Gov. Jay Inslee signed a package of bills Tuesday to combat climate change headlined by legislation to rid Washington’s electric grid of fossil-fuel-generated power by 2045, a move that makes the state a leader in the national clean-power movement.
Other parts of the green agenda now embedded in state law create new conservation standards for energy use in large new buildings, require new efficiency standards for appliances and phase out “super pollutant” hydrofluorocarbons used as refrigerants.
“From this day forward, let the word go out: Washington state is leading in the effort to combat climate change … It’s been a long time coming,” said Inslee, who signed five bills in a park by the Rainier Vista housing development in South Seattle.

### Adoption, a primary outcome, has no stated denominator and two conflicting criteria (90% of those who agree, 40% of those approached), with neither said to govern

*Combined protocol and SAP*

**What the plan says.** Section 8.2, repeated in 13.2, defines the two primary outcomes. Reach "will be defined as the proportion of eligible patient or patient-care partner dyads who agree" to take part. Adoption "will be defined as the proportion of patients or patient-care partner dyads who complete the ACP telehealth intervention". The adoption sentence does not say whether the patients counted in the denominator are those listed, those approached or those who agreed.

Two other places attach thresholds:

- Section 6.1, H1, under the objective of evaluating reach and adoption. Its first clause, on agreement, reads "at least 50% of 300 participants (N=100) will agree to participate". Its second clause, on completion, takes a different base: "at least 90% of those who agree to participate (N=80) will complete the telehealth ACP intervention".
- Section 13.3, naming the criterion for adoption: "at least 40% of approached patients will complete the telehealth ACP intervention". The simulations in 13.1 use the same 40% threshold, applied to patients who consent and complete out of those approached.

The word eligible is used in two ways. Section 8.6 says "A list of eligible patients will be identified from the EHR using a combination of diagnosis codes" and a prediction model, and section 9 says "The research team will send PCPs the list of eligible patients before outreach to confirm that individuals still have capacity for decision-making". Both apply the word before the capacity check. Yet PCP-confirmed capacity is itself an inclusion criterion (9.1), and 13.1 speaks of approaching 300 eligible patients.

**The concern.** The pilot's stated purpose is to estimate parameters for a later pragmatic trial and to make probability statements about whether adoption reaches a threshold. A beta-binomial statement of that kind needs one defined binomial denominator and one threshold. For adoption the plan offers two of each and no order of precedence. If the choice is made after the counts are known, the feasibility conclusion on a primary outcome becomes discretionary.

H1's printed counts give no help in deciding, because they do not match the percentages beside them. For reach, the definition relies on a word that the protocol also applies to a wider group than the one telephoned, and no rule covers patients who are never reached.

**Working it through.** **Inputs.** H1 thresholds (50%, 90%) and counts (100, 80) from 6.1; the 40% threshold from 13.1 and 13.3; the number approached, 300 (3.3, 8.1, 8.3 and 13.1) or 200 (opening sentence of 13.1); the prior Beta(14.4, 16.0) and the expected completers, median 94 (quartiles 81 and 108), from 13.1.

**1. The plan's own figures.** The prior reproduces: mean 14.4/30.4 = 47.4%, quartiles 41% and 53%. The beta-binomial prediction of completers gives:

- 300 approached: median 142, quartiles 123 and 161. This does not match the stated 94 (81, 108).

Even with these bills’ passage, Washington still is projected to fall short of the emission targets set by state law.
Inslee initially hoped his legislative agenda would meet that goal. But lawmakers did not approve a clean-fuels standard that would have required continuous reductions in carbon pollution from gasoline and other transportation fuels. That proposal was projected by the governor’s staff to account for 4.3 million of the 18-million-metric-ton reduction in state greenhouse-gas emissions needed to reach a 2035 target, according to the governor’s staff.
But, as a whole, the package is a substantial victory for Inslee, a longtime clean-energy evangelist who is running for the 2020 Democratic presidential nomination on a platform of making climate-change defeat the federal government’s No. 1 priority.
The law sets a 2025 deadline for utilities to end all reliance on coal, and a 2045 deadline to end use of natural-gas-generated electricity. The new energy standards will have a major impact on investor-owned utilities. Puget Sound Energy (PSE), which serves more than 1.1 million electric customers, got nearly 60 percent of its electricity from coal and natural gas in 2017.
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